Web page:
Internet Gambling


Internet Gambling: 2000 and Beyond

Kevin O’Neill, LCSW, CCGC, CADC, CPS

Everywhere you go today you hear some type of promotion for the Internet. The Council on Compulsive Gambling of New Jersey, Inc. (CCGNJ) developed a homepage to serve compulsive gamblers, those affected by their gambling and researchers. Persons may access information and download files on various topics. Cyberspace is here and will make important information available to anyone in the world who has a PC, modem and Internet provider. It is estimated that in i2001, over 100 million persons were on-line in the United States and Canada.

Unfortunately, the Net also has a negative side. Anyone can access pornography, adult theme materials and, of course, gambling. There have been several articles in the Wall Street Journal, USA Today, Star Ledger, Time, Wired, and World Business all describing the growth of Internet gambling. With the proliferation of land-based (brick and mortar) annual wagering, a $650 billion business in the United States in 1998, it was only a matter of time before someone would find a way to tap into their share of the pie. It is estimated that by the year 2005, almost $10.7 billion will be expended on Internet gambling (Christiansen Capital Advisors, LLC, 2000)

When you browse the Net today you’ll find about 1,400 gambling sites that you can place bets. One of the concerns that many persons in the compulsive gambling prevention and treatment field have voiced is the lack of many monitoring of these games. Anyone can sit in front of their PC in the privacy of their home, office or school computer lab and access numerous legal and illegal gambling services. The computer does not ask you for proof of age or have a security force checking your ID.

The Federal Wire Act may even prohibit gambling over the Internet. In 1998, 21 operators were indicted by the federal government for Internet gambling. Since then, most have pleaded  guilty, of violating federal gambling laws. One individual, Jay Cohen, is presently appealing his conviction and hopes to have his case one day heard by the U.S. Supreme Court. The Senate, in 1999, passed Senator Kyl's (R-AZ) "Internet Gambling Prohibition Act". The House defeated a similar bill in 2000 and new "prohibition" legislation is now being crafted.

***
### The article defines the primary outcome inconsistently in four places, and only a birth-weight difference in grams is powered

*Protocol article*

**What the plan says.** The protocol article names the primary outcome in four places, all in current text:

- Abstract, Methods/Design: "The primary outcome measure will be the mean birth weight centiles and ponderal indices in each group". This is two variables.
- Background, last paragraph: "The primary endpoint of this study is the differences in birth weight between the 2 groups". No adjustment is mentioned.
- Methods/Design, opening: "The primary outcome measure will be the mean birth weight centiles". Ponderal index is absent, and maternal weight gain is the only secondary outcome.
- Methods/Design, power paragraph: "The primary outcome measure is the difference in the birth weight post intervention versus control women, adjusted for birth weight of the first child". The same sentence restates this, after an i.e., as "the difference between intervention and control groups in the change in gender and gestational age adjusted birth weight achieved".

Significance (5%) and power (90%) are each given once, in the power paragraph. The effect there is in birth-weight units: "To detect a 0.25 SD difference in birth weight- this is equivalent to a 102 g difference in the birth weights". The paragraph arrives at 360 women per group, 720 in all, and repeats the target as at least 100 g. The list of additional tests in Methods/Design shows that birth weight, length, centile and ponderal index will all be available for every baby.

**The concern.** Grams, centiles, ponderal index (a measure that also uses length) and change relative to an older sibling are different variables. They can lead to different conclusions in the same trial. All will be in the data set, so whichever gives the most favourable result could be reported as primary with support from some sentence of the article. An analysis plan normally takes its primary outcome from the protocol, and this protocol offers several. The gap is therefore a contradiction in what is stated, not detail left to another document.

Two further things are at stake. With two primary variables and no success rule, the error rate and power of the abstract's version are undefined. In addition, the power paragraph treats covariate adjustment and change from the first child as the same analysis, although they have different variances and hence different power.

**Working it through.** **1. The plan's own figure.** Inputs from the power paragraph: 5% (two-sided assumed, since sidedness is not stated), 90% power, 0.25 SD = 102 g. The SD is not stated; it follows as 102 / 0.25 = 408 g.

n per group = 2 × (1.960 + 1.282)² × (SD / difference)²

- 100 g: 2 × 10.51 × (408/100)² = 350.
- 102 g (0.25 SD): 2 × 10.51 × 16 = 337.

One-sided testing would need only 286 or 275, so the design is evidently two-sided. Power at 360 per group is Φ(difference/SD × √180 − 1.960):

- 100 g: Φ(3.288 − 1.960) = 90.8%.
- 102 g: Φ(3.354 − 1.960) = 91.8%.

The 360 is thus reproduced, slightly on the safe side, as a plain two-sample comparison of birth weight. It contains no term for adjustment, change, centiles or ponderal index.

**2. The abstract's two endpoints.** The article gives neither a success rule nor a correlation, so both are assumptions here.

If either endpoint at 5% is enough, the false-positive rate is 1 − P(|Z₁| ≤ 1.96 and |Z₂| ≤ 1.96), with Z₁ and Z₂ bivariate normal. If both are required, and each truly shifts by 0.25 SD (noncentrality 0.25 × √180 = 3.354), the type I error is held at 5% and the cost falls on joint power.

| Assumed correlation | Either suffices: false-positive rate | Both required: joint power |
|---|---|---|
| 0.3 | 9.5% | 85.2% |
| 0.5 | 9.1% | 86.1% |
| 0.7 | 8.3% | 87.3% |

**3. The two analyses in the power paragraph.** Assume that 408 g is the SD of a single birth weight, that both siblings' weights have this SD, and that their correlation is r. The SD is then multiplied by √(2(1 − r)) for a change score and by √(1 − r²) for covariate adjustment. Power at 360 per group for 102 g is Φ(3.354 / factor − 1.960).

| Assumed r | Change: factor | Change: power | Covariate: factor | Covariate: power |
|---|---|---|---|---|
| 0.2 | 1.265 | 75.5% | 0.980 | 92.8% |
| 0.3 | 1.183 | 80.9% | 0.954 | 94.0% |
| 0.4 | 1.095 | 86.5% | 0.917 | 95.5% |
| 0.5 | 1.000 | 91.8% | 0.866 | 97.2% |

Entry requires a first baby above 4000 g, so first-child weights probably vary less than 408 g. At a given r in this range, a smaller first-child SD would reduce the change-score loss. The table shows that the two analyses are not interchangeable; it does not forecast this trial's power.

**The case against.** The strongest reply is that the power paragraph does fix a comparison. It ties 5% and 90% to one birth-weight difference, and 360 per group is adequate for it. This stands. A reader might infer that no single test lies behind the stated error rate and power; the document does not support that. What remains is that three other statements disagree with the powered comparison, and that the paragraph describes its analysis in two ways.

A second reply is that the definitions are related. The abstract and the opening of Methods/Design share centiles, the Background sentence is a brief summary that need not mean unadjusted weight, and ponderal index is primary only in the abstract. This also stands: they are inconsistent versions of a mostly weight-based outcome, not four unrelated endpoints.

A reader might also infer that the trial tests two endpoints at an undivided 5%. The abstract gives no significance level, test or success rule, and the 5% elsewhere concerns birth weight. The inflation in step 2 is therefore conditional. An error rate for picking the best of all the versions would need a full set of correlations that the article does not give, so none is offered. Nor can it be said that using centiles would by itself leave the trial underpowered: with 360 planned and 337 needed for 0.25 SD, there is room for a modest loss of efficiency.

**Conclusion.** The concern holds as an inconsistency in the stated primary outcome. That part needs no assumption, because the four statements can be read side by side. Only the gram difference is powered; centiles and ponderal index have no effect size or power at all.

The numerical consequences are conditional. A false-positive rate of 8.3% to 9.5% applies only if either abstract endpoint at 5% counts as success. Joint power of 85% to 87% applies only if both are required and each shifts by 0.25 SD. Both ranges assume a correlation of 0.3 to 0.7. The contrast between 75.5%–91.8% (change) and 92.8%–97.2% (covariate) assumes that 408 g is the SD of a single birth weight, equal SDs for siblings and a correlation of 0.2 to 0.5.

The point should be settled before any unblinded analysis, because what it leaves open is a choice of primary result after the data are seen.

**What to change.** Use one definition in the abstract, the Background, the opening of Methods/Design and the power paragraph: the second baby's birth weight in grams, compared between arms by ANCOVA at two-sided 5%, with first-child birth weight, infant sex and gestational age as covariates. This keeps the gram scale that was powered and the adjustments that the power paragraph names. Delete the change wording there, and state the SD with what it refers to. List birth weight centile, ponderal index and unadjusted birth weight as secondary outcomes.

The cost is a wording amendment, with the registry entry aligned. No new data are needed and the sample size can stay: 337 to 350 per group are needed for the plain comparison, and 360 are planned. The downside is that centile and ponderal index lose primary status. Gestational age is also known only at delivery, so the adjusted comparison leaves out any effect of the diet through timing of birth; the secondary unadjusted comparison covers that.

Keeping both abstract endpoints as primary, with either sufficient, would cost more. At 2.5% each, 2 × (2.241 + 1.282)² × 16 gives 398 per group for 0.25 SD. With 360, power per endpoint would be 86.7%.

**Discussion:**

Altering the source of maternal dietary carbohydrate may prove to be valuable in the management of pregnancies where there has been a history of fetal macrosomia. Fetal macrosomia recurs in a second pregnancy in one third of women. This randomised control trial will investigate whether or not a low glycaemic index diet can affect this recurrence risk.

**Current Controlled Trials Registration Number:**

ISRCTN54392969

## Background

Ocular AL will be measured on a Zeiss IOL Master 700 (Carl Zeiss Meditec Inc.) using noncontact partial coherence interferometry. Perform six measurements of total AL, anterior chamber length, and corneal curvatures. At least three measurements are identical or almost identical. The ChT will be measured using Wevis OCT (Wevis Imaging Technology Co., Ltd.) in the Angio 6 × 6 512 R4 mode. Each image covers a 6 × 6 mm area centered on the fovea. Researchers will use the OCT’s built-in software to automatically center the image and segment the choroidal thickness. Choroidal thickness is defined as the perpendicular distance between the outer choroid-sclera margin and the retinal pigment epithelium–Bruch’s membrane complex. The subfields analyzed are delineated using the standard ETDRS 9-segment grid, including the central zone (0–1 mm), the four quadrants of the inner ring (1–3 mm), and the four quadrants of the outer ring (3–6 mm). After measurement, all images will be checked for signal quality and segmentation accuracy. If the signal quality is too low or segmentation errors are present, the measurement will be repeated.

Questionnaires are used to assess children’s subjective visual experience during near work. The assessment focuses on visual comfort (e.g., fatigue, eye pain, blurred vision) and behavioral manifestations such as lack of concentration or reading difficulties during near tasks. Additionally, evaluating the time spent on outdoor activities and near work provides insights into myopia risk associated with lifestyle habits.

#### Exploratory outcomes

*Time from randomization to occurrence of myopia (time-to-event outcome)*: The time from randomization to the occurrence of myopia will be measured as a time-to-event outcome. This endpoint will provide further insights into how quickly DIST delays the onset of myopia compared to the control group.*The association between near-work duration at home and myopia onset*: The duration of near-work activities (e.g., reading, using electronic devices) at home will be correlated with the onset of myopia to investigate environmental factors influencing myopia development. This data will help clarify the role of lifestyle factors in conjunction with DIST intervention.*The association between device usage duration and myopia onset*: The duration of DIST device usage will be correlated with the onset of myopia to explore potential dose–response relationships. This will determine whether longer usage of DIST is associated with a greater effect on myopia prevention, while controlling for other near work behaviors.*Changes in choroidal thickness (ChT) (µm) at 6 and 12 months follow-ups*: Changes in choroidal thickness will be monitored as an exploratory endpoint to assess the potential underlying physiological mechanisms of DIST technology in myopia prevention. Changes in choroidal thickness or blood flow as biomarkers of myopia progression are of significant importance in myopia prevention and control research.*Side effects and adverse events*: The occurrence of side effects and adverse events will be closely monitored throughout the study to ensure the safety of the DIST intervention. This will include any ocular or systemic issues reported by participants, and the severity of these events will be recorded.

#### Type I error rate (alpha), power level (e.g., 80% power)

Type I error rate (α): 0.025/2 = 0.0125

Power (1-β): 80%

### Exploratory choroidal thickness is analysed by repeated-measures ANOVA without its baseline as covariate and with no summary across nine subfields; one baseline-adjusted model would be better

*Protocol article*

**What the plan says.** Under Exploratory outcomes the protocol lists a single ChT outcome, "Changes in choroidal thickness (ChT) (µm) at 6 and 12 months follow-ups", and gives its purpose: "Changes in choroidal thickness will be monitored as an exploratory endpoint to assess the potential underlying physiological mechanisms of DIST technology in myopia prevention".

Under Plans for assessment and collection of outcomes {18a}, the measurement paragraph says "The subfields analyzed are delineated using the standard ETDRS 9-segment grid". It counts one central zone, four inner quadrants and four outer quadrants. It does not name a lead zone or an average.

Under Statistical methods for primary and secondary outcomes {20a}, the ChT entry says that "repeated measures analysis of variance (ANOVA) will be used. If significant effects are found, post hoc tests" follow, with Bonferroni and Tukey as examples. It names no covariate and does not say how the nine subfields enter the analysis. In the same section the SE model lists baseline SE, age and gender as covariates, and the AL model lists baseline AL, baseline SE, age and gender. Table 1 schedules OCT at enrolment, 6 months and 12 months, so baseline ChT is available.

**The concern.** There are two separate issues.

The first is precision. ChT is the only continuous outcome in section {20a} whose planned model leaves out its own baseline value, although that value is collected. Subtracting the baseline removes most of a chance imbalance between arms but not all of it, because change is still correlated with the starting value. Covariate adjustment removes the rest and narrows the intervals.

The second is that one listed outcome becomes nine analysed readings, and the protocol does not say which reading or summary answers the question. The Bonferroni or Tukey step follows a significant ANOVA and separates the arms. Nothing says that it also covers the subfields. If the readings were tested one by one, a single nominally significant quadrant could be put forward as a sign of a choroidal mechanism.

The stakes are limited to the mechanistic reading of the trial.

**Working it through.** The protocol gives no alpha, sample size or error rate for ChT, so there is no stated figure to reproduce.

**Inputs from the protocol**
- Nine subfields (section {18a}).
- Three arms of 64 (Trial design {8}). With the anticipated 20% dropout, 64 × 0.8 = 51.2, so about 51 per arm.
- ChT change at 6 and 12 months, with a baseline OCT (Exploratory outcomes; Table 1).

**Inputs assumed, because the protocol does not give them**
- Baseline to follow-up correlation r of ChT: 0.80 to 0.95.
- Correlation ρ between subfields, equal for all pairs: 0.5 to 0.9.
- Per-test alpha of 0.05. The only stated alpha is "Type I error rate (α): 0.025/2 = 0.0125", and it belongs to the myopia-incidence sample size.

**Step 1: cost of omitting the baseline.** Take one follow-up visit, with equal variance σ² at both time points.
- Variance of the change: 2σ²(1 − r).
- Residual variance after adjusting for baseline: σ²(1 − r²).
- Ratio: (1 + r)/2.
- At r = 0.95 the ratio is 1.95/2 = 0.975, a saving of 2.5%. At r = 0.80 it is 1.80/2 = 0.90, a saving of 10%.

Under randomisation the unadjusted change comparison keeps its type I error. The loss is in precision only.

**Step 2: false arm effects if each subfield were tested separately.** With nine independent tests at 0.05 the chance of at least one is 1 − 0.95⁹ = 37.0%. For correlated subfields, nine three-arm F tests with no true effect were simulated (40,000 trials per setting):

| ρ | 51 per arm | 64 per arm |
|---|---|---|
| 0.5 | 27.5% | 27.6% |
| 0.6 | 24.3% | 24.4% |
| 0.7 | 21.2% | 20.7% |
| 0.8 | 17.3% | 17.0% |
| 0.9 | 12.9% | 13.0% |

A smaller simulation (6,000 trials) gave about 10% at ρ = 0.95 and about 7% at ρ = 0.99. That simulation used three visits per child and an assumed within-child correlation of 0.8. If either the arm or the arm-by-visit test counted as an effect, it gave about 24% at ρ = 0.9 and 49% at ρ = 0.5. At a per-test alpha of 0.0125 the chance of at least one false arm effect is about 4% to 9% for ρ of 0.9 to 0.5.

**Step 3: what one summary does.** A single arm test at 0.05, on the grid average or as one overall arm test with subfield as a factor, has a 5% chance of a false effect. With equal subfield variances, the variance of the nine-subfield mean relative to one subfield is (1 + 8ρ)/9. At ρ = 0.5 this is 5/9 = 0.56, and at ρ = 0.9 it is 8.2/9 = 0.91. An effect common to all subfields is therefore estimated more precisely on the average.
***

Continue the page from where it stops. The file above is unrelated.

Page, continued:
Proponents of cyberspace betting indicate that children will not be able to access these accounts. Security measures may include personal identification numbers (PIN), passwords, credit card numbers or E-cash (electronic money). Unfortunately, many kids have easy access to their parents’ accounts and most adults are not aware of their child’s PC activities. In the future we may see voice recognition, video verification, iris recognition and thumb print identification. Some companies actually invite kids to "play for fun" on their site.

The real threat comes from the isolation and secrecy of the betting activity itself. I call this threat the "cave syndrome", due to the gambler’s isolated behavior and hidden activity. When a child goes to the racetrack or casino, he or she will hopefully be restricted entry to the window or floor. But when they are alone in front of their screen, they can bet and get out of control.

So we now have additional terminology to absorb, "cybergambling." This cybergambling, according to Evan Schwartz of Wired Magazine, could become the next frontier that’s paved with gambling dollars. Besides casinos, racetracks and sports betting, we may look forward to endless gambling activities i.e., video game tournaments, real world events and odds on all of these events. According to Smith Barney’s Jason Ader, gaming in the United States could be a $100 billion industry if it were available "on demand" at any time. You can now even obtain statewide lottery numbers over the net 24-hours a day.

What all of this expanding technology means to potential compulsive gamblers is they have yet another opportunity to become addicted. We have been one of the first organizations in the world addressing this issue and hopefully will act as a trailblazer for others. Just as law enforcement is now surfing the Net, so will our Council and many other Councils be out there advocating for the suffering compulsive gambler and those affected by this devastating illness.

If anyone would like more information on this topic, contact Ed Looney, Executive Director of the Council at (609) 588-5515 ext. 17.  We have conducted numerous radio, TV and newspaper interviews on Internet gambling and anticipate this type of gambling to explode as more and more people go on-line. Our on-line address is

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